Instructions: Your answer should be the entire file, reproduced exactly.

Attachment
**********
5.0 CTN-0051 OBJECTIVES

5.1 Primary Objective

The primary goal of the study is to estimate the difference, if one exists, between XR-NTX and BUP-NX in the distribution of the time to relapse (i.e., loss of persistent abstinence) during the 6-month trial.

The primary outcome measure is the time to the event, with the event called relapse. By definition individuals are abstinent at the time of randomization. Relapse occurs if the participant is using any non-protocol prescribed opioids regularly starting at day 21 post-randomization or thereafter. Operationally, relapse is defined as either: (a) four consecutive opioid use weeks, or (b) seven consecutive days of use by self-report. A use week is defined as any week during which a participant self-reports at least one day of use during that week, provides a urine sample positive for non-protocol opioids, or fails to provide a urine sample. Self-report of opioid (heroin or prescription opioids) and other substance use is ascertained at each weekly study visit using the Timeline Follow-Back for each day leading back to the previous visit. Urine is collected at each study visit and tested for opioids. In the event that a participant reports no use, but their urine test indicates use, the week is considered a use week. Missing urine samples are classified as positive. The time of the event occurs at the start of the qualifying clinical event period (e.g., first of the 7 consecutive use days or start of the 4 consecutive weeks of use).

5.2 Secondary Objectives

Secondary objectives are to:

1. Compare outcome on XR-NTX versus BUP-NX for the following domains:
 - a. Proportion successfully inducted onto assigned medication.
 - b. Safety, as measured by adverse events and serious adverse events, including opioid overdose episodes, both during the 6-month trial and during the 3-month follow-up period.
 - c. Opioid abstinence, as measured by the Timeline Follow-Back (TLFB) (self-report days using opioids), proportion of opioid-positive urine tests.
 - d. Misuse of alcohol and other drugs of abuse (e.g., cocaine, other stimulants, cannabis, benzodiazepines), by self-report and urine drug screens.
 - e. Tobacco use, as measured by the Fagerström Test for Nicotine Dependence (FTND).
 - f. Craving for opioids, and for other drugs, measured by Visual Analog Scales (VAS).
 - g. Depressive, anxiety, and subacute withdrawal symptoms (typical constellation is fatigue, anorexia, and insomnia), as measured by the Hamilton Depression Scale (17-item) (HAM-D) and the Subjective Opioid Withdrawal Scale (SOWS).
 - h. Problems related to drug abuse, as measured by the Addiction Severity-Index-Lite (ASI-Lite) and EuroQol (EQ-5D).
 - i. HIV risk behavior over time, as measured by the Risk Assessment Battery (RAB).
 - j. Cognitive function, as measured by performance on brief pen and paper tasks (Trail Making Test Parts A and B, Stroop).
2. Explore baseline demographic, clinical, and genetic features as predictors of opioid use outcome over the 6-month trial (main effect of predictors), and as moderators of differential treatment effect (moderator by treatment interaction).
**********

5.0 CTN-0051 OBJECTIVES

5.1 Primary Objective

The primary goal of the study is to estimate the difference, if one exists, between XR-NTX and BUP-NX in the distribution of the time to relapse (i.e., loss of persistent abstinence) during the 6-month trial.

The primary outcome measure is the time to the event, with the event called relapse. By definition individuals are abstinent at the time of randomization. Relapse occurs if the participant is using any non-protocol prescribed opioids regularly starting at day 21 post-randomization or thereafter. Operationally, relapse is defined as either: (a) four consecutive opioid use weeks, or (b) seven consecutive days of use by self-report. A use week is defined as any week during which a participant self-reports at least one day of use during that week, provides a urine sample positive for non-protocol opioids, or fails to provide a urine sample. Self-report of opioid (heroin or prescription opioids) and other substance use is ascertained at each weekly study visit using the Timeline Follow-Back for each day leading back to the previous visit. Urine is collected at each study visit and tested for opioids. In the event that a participant reports no use, but their urine test indicates use, the week is considered a use week. Missing urine samples are classified as positive. The time of the event occurs at the start of the qualifying clinical event period (e.g., first of the 7 consecutive use days or start of the 4 consecutive weeks of use).

5.2 Secondary Objectives

Secondary objectives are to:

1. Compare outcome on XR-NTX versus BUP-NX for the following domains:
 - a. Proportion successfully inducted onto assigned medication.
 - b. Safety, as measured by adverse events and serious adverse events, including opioid overdose episodes, both during the 6-month trial and during the 3-month follow-up period.
 - c. Opioid abstinence, as measured by the Timeline Follow-Back (TLFB) (self-report days using opioids), proportion of opioid-positive urine tests.
 - d. Misuse of alcohol and other drugs of abuse (e.g., cocaine, other stimulants, cannabis, benzodiazepines), by self-report and urine drug screens.
 - e. Tobacco use, as measured by the Fagerström Test for Nicotine Dependence (FTND).
 - f. Craving for opioids, and for other drugs, measured by Visual Analog Scales (VAS).
 - g. Depressive, anxiety, and subacute withdrawal symptoms (typical constellation is fatigue, anorexia, and insomnia), as measured by the Hamilton Depression Scale (17-item) (HAM-D) and the Subjective Opioid Withdrawal Scale (SOWS).
 - h. Problems related to drug abuse, as measured by the Addiction Severity-Index-Lite (ASI-Lite) and EuroQol (EQ-5D).
 - i. HIV risk behavior over time, as measured by the Risk Assessment Battery (RAB).
 - j. Cognitive function, as measured by performance on brief pen and paper tasks (Trail Making Test Parts A and B, Stroop).
2. Explore baseline demographic, clinical, and genetic features as predictors of opioid use outcome over the 6-month trial (main effect of predictors), and as moderators of differential treatment effect (moderator by treatment interaction).